Brown builds a network on road
Trips for GOP could help fill 2012 war chest
WASHINGTON — Senator Scott Brown has been hopscotching the country, using his high profile to help fellow Republicans fill their campaign coffers. But these missions help him with another goal: introducing himself to the GOP elite in key cities across the country and building his own national fund-raising network for his expected 2012 reelection bid.
Brown is visiting such pockets of Republican cash as Orange County, Calif.; Cincinnati; and Bellevue, Wash. By the end of the year, he will have helped raise money in nearly half of the top 20 fund-raising locales in the country.
He is also accumulating political chits that he can cash in next year. If the candidates he is backing now win their elections, they would probably help him raise money in 2012. Interviews with campaign aides and contributors indicate Brown will get a warm reception when he returns with his own request for money.
“Orange County is like a bank for politicians from around the country,’’ said Dale Dykema, a chief executive of a foreclosure services company who cohosted a fund-raiser in California that Brown headlined last month. “It would not surprise me at all to see him come back here.’’
For his special election campaign to succeed the late Senator Edward M. Kennedy in January, Brown traveled little on fund-raising missions.
He caught fire only in the last few weeks of the campaign, attracting national media attention and an accompanying spurt of small-dollar donations in response to “money bombs’’ his campaign used on the Internet. In the final stretch to his Jan. 19 victory, about 70 percent of his contributors were from outside Massachusetts, according to a Globe analysis.
But in 2012, Brown will face a far different landscape. His campaign will be one of dozens, forcing him to compete for attention and money. If Mitt Romney, the former Massachusetts governor, runs for president again, he will be tapping many of the same networks as Brown.
“Given how much demand there will be for money in 2012, he definitely needs to expand his donor base to be prepared,’’ said Dennis Hale, a political science professor at Boston College. “The person who challenges him two years from now . . . will be a candidate who almost certainly will get lots and lots of support from the national parties and Democrats in the state.’’
Brown declined a request for an interview to discuss fund-raising.
“Scott Brown’s focus right now is not on his own reelection,’’ said Eric Fehrnstrom, a top Brown adviser. “It’s on helping candidates in Massachusetts and elsewhere who are committed to making America stronger economically and restoring fiscal sanity in Washington.’’
Brown so far has also not formed a leadership political action committee, something most high-profile politicians do in order to raise money that they can then donate to other candidates. One of the reasons, aides say, is that Brown would be unable to use money donated to his leadership PAC for his own campaign.
Brown has proved adept at fund-raising in Boston’s financial sector, but the city is still known as an ATM for Democratic contenders, not Republicans, increasing the demand for out-of-state support.
In Orange County, Dykema said one of the two GOP organizations — the Lincoln Club of Orange County and the New Majority — would probably invite Brown to speak, and make his appearance coincide with a fund-raiser for his reelection campaign.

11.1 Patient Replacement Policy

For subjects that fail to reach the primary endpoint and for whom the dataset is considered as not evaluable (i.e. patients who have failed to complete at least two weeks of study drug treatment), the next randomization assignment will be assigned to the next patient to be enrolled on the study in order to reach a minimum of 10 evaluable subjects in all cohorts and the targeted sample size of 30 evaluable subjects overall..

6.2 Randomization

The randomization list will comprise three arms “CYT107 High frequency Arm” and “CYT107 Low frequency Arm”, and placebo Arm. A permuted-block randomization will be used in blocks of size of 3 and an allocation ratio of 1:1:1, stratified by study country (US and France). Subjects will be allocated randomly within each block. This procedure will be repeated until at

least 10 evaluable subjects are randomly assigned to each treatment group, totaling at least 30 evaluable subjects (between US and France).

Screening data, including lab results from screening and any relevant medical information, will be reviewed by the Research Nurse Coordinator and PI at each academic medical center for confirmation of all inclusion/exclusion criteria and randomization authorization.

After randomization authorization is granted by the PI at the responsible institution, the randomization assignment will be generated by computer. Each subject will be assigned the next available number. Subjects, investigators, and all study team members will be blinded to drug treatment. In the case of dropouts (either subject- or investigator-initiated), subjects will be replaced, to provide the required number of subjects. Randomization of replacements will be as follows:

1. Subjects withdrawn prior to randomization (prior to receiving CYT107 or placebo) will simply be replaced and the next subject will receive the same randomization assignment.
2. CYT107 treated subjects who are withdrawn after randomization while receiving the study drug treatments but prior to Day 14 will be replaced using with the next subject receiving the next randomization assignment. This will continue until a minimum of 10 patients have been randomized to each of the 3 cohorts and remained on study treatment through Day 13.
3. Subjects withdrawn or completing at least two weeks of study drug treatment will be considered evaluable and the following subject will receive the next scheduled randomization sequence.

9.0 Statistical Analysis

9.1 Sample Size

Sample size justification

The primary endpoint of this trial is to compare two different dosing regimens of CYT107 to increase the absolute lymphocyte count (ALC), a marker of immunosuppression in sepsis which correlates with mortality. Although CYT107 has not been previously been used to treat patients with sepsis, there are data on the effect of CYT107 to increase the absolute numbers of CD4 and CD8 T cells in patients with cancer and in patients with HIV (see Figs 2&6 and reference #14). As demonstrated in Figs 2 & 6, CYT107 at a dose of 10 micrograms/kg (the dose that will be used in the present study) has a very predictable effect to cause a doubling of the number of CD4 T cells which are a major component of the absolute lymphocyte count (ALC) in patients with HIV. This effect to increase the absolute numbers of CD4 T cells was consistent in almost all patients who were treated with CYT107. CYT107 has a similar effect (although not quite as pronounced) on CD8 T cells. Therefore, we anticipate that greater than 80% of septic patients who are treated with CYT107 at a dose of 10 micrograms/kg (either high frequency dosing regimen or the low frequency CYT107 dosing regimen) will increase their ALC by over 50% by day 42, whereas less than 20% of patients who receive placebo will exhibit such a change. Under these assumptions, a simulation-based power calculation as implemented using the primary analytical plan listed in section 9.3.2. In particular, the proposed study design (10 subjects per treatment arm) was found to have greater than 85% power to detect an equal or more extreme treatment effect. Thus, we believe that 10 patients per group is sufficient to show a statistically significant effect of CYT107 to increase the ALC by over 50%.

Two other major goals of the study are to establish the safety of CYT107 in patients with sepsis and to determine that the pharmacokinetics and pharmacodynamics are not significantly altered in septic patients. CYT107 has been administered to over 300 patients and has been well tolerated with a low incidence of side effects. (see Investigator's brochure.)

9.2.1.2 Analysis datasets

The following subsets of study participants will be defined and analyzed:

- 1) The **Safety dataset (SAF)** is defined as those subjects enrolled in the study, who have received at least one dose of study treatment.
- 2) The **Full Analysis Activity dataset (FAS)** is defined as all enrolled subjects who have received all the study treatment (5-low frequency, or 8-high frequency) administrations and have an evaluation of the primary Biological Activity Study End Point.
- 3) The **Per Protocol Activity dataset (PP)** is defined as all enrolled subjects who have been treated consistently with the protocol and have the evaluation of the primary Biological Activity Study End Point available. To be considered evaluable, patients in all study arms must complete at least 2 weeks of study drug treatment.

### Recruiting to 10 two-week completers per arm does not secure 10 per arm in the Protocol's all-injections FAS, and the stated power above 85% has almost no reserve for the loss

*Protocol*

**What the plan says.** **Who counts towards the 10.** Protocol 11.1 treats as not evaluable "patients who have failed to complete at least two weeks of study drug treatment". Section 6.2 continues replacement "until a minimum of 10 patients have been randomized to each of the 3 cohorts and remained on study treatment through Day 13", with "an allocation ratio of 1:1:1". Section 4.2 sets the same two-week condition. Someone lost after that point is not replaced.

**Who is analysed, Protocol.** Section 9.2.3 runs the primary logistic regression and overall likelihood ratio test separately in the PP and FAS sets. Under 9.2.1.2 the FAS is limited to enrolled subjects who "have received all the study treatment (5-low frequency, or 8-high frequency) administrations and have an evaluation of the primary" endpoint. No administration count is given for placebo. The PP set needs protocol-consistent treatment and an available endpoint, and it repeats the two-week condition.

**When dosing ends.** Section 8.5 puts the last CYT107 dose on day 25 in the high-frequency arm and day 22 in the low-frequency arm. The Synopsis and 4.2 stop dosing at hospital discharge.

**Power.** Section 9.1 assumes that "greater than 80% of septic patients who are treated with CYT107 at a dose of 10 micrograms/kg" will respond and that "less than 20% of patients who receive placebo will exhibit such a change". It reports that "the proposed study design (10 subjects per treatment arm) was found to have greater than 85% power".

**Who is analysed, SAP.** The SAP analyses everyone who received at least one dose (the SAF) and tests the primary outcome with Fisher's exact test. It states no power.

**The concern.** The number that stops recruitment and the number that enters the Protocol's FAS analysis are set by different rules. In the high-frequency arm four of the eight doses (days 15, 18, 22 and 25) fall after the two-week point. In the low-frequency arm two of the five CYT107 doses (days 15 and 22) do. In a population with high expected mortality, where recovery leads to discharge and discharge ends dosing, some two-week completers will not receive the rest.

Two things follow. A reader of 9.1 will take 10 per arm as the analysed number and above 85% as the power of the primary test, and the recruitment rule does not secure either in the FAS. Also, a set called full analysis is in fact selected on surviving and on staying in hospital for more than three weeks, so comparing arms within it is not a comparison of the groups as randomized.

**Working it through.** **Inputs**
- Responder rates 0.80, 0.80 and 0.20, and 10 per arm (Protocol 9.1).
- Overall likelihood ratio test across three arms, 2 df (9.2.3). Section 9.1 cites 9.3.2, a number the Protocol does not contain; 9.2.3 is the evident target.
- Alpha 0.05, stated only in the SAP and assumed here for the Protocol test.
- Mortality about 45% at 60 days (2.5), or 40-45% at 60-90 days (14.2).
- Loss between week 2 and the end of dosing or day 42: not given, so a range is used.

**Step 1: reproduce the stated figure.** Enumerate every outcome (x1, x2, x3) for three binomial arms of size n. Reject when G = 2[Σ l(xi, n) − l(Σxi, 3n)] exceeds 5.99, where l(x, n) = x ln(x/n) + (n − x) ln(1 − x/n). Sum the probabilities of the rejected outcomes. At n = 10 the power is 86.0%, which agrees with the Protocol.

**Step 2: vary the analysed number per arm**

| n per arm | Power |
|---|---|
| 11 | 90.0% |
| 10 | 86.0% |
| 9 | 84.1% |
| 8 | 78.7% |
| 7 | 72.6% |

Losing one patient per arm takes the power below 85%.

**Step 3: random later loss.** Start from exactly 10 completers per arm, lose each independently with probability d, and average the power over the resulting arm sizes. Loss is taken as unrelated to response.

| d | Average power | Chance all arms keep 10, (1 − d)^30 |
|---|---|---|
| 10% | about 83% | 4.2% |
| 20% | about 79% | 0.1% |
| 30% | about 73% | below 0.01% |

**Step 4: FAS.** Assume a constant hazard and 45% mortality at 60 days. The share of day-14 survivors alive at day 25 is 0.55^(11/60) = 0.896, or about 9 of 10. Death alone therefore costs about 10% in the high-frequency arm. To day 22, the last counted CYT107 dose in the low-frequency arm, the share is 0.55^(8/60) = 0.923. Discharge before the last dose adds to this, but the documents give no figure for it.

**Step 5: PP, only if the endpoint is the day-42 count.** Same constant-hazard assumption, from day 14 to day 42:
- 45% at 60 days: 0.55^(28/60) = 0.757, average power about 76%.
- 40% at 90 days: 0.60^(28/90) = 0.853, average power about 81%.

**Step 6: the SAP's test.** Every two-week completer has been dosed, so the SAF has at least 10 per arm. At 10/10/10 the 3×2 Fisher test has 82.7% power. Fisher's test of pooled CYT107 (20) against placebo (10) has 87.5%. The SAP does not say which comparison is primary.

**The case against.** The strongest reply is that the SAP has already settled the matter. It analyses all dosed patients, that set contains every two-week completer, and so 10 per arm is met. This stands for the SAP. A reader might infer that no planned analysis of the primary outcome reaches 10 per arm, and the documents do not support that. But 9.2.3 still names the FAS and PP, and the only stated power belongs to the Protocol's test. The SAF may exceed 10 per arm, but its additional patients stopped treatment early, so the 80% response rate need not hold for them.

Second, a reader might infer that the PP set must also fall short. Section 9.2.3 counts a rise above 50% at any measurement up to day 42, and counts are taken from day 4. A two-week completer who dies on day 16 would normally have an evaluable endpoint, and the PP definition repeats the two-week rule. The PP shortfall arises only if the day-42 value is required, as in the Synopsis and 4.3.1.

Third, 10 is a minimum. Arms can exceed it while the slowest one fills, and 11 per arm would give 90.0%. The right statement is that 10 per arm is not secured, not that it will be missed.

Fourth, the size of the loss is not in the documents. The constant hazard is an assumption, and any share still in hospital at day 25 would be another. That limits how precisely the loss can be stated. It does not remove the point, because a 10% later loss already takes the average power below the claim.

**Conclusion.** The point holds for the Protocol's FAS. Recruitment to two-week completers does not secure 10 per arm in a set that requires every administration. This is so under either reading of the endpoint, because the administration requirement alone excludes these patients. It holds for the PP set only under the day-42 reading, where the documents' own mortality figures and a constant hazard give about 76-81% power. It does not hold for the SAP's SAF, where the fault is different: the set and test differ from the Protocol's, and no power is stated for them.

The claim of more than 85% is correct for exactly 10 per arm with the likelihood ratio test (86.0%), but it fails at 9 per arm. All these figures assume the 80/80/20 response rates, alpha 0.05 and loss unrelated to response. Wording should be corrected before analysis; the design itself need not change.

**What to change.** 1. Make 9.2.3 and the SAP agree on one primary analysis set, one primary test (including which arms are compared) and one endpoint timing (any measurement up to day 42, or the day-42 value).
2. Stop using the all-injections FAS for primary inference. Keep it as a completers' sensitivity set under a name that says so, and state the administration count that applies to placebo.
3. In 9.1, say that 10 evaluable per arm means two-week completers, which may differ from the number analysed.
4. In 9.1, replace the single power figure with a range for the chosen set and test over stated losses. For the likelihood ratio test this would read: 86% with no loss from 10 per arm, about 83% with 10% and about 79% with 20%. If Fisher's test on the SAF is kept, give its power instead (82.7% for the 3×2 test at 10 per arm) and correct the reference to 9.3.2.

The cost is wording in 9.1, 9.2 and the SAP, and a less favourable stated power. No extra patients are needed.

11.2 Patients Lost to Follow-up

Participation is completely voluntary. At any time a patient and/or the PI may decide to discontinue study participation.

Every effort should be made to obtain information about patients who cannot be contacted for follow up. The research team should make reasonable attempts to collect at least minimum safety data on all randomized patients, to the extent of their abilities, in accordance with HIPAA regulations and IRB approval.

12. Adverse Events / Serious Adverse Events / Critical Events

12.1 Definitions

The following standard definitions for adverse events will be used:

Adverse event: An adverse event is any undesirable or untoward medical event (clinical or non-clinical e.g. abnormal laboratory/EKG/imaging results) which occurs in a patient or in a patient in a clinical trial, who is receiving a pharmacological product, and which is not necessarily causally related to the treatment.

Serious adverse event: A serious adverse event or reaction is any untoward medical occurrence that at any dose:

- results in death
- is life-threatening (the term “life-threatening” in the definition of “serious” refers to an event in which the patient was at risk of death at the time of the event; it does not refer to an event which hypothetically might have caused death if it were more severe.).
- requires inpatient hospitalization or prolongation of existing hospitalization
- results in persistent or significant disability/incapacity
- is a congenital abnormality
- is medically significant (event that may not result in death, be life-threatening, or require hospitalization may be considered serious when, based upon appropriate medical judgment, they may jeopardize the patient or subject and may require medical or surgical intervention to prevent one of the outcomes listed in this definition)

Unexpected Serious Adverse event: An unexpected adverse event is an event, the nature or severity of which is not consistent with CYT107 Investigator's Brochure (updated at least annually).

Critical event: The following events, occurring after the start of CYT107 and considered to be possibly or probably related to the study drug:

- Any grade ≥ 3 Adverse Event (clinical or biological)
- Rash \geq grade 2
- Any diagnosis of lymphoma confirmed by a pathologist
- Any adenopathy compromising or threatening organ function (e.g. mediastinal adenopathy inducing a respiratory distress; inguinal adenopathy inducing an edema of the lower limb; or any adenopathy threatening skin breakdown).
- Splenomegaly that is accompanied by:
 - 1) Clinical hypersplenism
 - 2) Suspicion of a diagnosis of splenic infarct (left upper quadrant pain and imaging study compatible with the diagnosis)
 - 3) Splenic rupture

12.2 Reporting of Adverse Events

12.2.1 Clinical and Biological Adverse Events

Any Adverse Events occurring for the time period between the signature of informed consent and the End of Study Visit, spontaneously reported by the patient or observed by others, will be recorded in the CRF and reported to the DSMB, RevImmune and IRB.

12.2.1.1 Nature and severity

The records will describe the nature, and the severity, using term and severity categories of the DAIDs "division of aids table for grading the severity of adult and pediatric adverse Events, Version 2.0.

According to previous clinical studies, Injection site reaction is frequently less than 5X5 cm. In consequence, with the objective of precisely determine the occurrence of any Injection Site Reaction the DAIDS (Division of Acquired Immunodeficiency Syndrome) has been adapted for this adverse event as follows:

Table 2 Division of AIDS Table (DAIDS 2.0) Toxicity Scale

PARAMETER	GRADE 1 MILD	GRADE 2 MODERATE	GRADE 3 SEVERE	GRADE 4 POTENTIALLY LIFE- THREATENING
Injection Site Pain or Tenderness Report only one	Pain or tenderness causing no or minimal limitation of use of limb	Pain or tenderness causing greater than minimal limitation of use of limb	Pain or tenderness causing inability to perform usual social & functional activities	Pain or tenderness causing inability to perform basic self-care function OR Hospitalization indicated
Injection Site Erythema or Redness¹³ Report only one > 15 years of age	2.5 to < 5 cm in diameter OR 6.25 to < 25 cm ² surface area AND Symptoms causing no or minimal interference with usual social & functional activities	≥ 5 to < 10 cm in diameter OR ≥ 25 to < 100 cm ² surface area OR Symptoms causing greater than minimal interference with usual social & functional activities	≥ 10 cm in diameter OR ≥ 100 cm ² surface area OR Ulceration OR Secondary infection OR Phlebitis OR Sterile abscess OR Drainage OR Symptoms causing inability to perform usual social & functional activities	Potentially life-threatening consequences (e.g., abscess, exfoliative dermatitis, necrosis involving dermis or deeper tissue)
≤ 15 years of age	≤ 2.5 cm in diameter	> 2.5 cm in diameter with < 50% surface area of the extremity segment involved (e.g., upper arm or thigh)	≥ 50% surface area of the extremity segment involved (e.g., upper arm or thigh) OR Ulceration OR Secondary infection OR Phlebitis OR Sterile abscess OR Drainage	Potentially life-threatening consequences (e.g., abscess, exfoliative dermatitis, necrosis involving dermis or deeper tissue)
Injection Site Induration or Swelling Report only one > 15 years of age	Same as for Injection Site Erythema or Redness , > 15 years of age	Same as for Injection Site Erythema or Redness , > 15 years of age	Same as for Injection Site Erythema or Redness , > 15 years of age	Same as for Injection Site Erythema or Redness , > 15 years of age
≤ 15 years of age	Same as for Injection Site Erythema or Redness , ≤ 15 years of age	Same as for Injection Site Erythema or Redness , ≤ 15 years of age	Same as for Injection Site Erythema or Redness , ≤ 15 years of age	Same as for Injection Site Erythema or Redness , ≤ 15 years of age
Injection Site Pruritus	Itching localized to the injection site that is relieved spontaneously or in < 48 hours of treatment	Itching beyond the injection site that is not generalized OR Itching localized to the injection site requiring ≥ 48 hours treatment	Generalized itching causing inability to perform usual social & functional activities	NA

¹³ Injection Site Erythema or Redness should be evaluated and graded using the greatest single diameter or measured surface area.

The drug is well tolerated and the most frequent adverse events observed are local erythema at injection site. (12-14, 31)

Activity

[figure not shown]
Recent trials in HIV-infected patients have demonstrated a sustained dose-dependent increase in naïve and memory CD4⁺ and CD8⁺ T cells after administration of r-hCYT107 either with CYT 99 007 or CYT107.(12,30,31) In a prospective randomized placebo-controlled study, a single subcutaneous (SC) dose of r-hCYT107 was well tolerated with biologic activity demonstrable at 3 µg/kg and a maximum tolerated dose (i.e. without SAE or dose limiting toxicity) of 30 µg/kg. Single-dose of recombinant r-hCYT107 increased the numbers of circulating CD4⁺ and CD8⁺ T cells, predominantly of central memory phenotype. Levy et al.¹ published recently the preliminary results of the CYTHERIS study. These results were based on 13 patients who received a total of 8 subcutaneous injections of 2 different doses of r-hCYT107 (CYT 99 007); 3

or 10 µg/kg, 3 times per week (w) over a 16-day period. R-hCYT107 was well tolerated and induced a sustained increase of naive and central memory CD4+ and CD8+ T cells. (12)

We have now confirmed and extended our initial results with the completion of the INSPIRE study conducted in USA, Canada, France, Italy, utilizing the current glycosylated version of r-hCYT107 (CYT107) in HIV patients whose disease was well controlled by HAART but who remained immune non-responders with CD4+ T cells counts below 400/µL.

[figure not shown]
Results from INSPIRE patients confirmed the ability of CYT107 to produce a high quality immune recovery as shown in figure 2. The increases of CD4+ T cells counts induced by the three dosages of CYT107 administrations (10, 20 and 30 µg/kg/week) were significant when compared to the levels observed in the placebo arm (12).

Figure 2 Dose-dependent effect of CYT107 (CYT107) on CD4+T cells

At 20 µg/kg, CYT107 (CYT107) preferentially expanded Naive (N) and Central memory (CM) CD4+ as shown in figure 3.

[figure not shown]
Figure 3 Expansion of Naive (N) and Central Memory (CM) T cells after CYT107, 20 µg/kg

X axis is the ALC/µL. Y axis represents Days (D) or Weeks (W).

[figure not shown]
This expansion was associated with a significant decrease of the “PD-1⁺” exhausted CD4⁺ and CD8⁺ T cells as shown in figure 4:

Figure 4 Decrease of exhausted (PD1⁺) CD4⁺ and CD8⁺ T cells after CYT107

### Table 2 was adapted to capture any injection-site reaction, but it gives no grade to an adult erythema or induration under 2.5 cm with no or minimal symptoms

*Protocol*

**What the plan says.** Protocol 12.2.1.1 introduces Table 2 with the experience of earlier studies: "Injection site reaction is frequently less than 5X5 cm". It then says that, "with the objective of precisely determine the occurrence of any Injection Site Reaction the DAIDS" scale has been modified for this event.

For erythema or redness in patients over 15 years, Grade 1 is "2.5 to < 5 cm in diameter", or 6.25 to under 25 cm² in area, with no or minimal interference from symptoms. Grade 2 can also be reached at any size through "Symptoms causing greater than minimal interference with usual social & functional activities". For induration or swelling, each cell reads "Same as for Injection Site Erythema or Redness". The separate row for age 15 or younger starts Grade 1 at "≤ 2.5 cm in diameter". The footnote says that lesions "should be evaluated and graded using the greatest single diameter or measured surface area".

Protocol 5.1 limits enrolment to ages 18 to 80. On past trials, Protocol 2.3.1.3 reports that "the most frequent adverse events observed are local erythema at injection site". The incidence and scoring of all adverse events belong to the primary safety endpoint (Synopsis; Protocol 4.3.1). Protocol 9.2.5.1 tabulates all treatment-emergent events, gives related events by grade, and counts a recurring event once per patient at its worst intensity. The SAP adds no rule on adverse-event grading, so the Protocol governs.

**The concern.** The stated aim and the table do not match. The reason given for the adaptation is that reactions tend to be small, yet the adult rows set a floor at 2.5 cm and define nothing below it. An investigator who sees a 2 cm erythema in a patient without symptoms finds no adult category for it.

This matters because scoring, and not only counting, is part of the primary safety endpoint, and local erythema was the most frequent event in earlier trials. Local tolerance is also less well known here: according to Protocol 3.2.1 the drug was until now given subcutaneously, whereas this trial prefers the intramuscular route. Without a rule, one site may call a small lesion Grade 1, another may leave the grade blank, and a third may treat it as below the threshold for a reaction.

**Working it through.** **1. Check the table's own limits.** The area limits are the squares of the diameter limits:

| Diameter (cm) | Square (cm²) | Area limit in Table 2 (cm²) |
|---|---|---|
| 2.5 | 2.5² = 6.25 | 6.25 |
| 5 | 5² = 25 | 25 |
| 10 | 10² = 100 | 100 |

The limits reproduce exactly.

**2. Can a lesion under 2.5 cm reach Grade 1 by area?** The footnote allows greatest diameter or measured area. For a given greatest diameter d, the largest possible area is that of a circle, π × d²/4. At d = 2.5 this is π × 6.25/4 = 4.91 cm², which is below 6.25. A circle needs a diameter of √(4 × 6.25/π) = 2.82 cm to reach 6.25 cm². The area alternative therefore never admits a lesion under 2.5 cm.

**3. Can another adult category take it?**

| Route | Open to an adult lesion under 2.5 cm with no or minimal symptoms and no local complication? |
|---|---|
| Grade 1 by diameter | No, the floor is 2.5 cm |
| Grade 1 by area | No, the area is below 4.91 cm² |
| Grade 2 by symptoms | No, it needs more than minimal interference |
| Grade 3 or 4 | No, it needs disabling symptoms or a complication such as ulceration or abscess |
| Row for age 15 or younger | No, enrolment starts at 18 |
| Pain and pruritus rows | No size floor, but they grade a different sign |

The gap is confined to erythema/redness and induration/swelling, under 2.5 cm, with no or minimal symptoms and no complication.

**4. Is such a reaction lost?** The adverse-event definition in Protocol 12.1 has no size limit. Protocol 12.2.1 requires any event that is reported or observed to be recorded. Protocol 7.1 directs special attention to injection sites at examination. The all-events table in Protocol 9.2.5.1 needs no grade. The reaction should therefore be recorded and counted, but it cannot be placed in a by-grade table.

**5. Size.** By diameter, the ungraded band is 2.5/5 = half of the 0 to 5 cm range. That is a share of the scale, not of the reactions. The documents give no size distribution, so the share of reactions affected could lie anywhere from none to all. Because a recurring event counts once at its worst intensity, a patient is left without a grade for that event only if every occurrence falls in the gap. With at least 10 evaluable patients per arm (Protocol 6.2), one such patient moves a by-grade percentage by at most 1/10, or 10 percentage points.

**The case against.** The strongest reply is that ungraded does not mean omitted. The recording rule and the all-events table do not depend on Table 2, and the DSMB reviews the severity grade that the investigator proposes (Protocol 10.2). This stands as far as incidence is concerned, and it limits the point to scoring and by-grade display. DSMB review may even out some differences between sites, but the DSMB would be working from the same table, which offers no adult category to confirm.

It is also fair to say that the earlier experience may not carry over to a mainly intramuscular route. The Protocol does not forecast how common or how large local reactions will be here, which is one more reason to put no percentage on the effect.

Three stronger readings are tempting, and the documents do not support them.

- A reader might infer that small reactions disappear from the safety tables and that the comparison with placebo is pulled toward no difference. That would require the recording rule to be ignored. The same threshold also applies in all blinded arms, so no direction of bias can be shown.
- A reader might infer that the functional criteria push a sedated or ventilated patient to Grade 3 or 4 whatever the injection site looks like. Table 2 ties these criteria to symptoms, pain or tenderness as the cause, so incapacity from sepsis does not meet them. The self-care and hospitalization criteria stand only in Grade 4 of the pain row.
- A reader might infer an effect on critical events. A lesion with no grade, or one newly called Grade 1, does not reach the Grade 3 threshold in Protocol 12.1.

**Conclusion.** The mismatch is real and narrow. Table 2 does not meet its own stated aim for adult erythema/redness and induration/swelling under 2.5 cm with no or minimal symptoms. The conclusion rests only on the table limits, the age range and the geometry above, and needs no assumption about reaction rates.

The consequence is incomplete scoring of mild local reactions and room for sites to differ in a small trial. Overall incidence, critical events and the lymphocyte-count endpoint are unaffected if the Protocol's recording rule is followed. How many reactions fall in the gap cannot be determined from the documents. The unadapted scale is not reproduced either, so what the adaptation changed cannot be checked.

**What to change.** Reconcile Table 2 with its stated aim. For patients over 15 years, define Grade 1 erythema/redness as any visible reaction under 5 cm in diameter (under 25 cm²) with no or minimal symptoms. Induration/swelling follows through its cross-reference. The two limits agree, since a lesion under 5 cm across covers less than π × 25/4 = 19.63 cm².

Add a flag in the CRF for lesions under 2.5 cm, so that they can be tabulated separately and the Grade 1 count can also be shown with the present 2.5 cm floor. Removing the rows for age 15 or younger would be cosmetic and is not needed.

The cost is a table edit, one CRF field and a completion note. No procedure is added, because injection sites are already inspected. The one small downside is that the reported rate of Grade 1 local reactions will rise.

“He’s a very, very personable, good-looking, very articulate guy,’’ Dykema said. “I was very, very impressed by him. I wasn’t so much prepared to be. Not that I thought he would be a flash in the pan; I just wasn’t sure there was an awful lot of substance there. If he genuinely wants to stay involved as a senator or even further aspirations, he’s got a future ahead of him.’’
In Bellevue, Wash., Brown was the keynote speaker in a room full of doctors, lawyers, farmers, and a former governor. The event, to benefit Dino Rossi, the US Senate Republican nominee, brought about 400 people.
“Scott Brown is loved out here,’’ said Fredi Simpson, a National Republican Committee member who attended the fund-raiser. “We like to tease that you need to bring your Bible and your guns when you come. But even my groups love Scott Brown. He was refreshing, he was approachable, he didn’t have this political arrogant attitude.’’
Brown has campaigned for only a handful of House candidates, often targeting areas that are known for raising Republican money.
“Scott Brown was very well received in Columbus and made a lot of friends here,’’ said John Damschroder, a spokesman for Ohio Republican congressional nominee Steve Stivers. “I am sure that will be beneficial to him when his own campaign begins.’’
Brown’s fund-raising abilities could also deter would-be challengers. He has $6.5 million on hand right now, far more than any other Massachusetts politician, including Senator John F. Kerry, who has $2.9 million, and significantly more than potential challengers.
Marty Meehan, the former congressman who left to become chancellor of the University of Massachusetts Lowell, has $4.8 million in his account. Representative Edward J. Markey, a Malden Democrat and dean of the delegation, has $3.4 million; Representative Stephen F. Lynch, a South Boston Democrat, has $1.1 million. Representative Michael Capuano, who lost in last year’s US Senate Democratic primary and is running unopposed for his congressional seat, has $32,933.
Matt Viser can be reached at firstname.lastname@example.org.